6. When Equal Is Not the Same [chapter]

2018 Equality under the Constitution  
When Equal Is Not the Same "Reverse discrimination," "affirmative action," "preferential hir ing," "preferential admissions"-all of these phrases somehow belong to the 1970s. They predated that decade-"affirmative action," for example, appears in the Civil Rights Act of 1964-but it was then that the terms came into everyday use, as the policies they describe became matters of public concern. The terms are not always inter changeable. "Reverse discrimination" bears a negative connotation that
more » ... not yet attached to "affirmative action," which may be one reason why the latter phrase is more common in academic settings. But all of these policies have one thing in common: they favor mem bers of groups that have previously been the objects of prejudice and invidious discrimination. The factor that differentiates these groups from the "majority" is usually race or ethnicity, and, less often, sex. There is no strong societal agreement that such compensatory dis crimination is ever justified. Even people who generally support it dis pute such matters as what agencies may impose it, under what circum stances, and by what means, just as they dispute whether or not particular groups qualify for such treatment. But there is threshold agreement about what the terms mean and just whom we are discuss ing. That such agreement exists is a revealing fact about American society. Speaking of "reverse" discrimination can be meaningful only when "direct" discrimination has existed, only because "American so ciety is currently a racially conscious society; this is the inevitable and evident consequence of a history of slavery, repression, and preju dice." 1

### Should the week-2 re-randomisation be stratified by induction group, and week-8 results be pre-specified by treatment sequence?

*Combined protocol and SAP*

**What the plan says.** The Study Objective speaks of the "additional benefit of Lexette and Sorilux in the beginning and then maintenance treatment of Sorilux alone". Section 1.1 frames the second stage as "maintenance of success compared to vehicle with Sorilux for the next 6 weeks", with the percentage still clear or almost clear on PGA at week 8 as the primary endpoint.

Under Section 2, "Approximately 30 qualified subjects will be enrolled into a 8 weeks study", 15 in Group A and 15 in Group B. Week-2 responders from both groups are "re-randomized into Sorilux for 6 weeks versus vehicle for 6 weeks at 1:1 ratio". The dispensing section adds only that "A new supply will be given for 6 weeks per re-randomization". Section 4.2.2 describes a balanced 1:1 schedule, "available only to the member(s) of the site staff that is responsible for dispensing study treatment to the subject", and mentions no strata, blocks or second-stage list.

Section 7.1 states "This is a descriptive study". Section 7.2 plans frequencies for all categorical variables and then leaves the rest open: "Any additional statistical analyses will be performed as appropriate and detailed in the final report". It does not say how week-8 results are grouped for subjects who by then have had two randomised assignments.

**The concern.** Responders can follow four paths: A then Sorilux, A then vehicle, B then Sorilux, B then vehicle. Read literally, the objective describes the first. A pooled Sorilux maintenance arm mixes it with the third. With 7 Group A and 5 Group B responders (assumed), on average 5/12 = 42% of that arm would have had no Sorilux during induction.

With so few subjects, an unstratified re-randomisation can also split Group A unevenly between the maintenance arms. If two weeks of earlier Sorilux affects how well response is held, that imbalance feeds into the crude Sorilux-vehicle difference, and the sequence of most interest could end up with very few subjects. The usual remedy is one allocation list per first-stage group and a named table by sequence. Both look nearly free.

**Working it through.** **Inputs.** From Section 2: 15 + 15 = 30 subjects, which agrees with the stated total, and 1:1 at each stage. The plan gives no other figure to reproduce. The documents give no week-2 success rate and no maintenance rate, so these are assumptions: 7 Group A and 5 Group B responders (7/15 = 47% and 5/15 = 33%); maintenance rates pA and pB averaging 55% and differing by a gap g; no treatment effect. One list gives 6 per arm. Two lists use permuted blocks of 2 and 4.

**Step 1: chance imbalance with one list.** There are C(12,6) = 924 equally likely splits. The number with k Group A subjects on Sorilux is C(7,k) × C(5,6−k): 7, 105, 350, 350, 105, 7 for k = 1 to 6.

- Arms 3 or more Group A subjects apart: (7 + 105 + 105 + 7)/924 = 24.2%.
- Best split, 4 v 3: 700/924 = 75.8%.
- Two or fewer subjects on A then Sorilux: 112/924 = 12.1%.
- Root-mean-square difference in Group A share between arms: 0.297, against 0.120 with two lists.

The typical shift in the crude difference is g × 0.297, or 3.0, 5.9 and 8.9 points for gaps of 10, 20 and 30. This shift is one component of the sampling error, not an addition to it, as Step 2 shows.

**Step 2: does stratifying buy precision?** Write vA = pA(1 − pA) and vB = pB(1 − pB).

doi:10.7591/9781501722745-007 fatcat:beigncyvczhltirrcekllaykii